|Thomas Aquinas (1224/25 - 1274)|
(Painting attributed to Sandro Botticelli, 15th century)
I must clarify with regards to Aquinas that Dooyeweerd was entirely against his concept of metaphysical "substance". A massive amount of Dooyeweerd's writings are given over to addressing that issue, whether it is "substance" as conceived by Hellenistic thinkers such as Plato and Aristotle, medieval thinkers such as Thomas Aquinas, humanist thinkers such as Kant, and so on. Kant of course talks of "noumena" and "phenomena". The "noumena" is the impenetrable "Ding an sich" - "Thing in itself" - a "substance" beyond human access. The "phenomena" are in effect the "secondary" qualities which our senses can perceive, and which science can investigate.
Dooyeweerd rejects all this. For Dooyeweerd, "substance" is an absolutisation (reification) of something purely conceptual. In other words, in no way is "substance" really "out there". It is simply a mental projection. Moreover, believing that it IS out there invariably skews our perspective on reality towards an insuperable pernicious dualism.
Dooyeweerd in fact repudiates the description of temporal reality in terms of "being" altogether. He views that also as a Greek metaphysical substance-related misreading of the actual "state of affairs". For Dooyeweerd, strictly speaking, only God has "being". Everything created is properly defined not by "being" but by "meaning". And meaning is never self-referential. In other words meaning, by definition, must refer beyond itself. So Creation has no autonomous, intrinsic, "meaning in itself". It must refer "beyond" itself to the only Source of Meaning, ie God. And the only conduit of meaning is Christ as the corporate Head of redeemed humanity, ie of that humanity whose deepest supratemporal selfhood ("heart") is "in Christ". Although, having said that, Dooyeweerd also strongly holds to the doctrine of "common grace" which holds that God uses even anti-Christian thinkers and civilisations to move truth forward.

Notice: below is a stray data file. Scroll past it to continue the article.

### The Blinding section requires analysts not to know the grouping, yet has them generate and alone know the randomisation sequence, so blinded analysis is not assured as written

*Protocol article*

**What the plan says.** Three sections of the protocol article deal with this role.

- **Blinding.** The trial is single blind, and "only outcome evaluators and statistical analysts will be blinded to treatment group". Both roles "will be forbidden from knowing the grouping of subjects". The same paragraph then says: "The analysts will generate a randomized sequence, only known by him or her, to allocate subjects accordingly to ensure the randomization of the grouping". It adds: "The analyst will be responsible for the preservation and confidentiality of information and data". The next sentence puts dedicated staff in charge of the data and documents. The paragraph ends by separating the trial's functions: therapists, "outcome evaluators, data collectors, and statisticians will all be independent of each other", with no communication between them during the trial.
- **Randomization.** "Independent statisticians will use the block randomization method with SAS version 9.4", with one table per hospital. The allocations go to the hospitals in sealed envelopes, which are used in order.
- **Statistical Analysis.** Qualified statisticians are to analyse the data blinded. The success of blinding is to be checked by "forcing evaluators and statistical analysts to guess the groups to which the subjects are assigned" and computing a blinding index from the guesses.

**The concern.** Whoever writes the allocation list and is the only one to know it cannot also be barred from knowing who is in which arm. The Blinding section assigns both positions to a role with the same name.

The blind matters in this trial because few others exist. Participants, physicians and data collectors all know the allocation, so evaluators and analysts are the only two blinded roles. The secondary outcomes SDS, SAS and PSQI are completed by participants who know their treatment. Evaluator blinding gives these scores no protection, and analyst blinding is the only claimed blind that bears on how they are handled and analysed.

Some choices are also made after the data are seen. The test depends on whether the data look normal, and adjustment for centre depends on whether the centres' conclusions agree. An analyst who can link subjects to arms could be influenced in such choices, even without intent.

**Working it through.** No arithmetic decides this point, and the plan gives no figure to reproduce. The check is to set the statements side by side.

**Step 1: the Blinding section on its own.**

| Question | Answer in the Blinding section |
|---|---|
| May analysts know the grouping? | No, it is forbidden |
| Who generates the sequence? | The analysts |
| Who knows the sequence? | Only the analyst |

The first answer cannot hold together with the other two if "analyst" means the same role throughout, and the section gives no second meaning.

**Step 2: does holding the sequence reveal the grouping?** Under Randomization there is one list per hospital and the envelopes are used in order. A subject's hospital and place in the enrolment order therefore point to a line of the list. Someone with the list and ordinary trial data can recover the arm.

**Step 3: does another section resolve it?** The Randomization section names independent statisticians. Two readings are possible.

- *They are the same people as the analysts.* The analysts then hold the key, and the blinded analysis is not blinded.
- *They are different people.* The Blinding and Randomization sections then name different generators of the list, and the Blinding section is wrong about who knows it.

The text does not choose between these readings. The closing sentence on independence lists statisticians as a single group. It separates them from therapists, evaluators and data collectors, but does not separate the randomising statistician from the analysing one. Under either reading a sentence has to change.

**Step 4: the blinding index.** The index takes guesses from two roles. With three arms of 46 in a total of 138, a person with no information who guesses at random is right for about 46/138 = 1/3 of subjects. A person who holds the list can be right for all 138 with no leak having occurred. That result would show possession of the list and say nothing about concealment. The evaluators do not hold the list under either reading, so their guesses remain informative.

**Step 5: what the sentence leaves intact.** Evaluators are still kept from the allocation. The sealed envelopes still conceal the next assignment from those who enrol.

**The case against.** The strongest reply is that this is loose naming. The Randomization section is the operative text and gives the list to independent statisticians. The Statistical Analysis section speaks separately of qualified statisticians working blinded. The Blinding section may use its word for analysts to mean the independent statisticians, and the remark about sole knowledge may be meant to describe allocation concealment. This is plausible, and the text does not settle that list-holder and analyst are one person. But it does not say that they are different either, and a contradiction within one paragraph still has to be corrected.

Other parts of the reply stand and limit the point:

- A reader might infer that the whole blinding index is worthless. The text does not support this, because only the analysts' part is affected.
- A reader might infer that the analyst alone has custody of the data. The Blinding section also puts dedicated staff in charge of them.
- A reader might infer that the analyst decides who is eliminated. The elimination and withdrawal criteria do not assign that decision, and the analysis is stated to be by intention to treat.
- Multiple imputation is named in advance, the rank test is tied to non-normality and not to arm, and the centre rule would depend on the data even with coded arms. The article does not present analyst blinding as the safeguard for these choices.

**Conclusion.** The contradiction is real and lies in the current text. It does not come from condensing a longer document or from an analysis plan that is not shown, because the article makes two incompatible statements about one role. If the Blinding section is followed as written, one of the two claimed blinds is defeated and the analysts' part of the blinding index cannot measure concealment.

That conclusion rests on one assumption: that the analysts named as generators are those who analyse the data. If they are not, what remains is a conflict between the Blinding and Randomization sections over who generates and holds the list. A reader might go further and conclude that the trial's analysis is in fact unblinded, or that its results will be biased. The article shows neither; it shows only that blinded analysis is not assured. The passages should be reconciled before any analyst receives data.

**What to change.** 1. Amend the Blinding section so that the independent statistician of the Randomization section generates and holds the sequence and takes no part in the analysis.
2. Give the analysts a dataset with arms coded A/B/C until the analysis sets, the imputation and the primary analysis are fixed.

There is a sense in which the Cosmos has no "being in itself" when detached from humankind, as the image of God. The Cosmos fell through our first corporate head, Adam. The Cosmos is structurally and directionally rescued through our new corporate head, the Second Adam, the True Man, Christ, via his Cross and Resurrection. That is the Gospel. The Good News. So our remit is to pass on that message, to live out and enact that testimony as part of the process of cosmic redemption. Not to take flight into personal "spiritual" mysticism, but to seek to partake of the structural "heavy lifting" of fallen reality, wherever we find ourselves.
The Hellenistic irreconcilable dualism is between "Form" and "Matter". The medieval dualism is between "Nature" and "Grace". The modern humanist dualism is between "Nature" and "Freedom". These three dichotomies, which built on each other, are for Dooyeweerd the historical "ground-motives" of Western thought. They are deeper than philosophy, and distort the philosophy of those who (usually unwittingly) premise their thinking on them as "religious" [ultimate] "givens" or "a prioris". The entire mission of Dooyeweerd is to deliver our thought and life from the apostate grip of such ground-motives and to help us experience an integrated existence which is only possible when founded on the Christ-centred Biblical ground-motive of "Creation, Fall, Redemption in Christ in Communion with the Holy Spirit".
The foregoing Christian ground-motive involves for Dooyeweerd the insight that all temporal reality is focussed on Christ via the human "heart" ("selfhood") as concentration point. And in that human core-selfhood alone does temporal reality rise above time unto God as source of meaning. Yet even the human selfhood ("heart") itself is meaningless and "nothing in itself". Only in focussing on Christ does it find itself truly filled with meaning.
All distortions of reality involve the "absolutisation" ("deification") of something temporal. The notion of "substance" absolutises (reifies) that which is in fact only conceptual (or "intentional", to use a Dooyeweerd term). "Substance" is imaginary.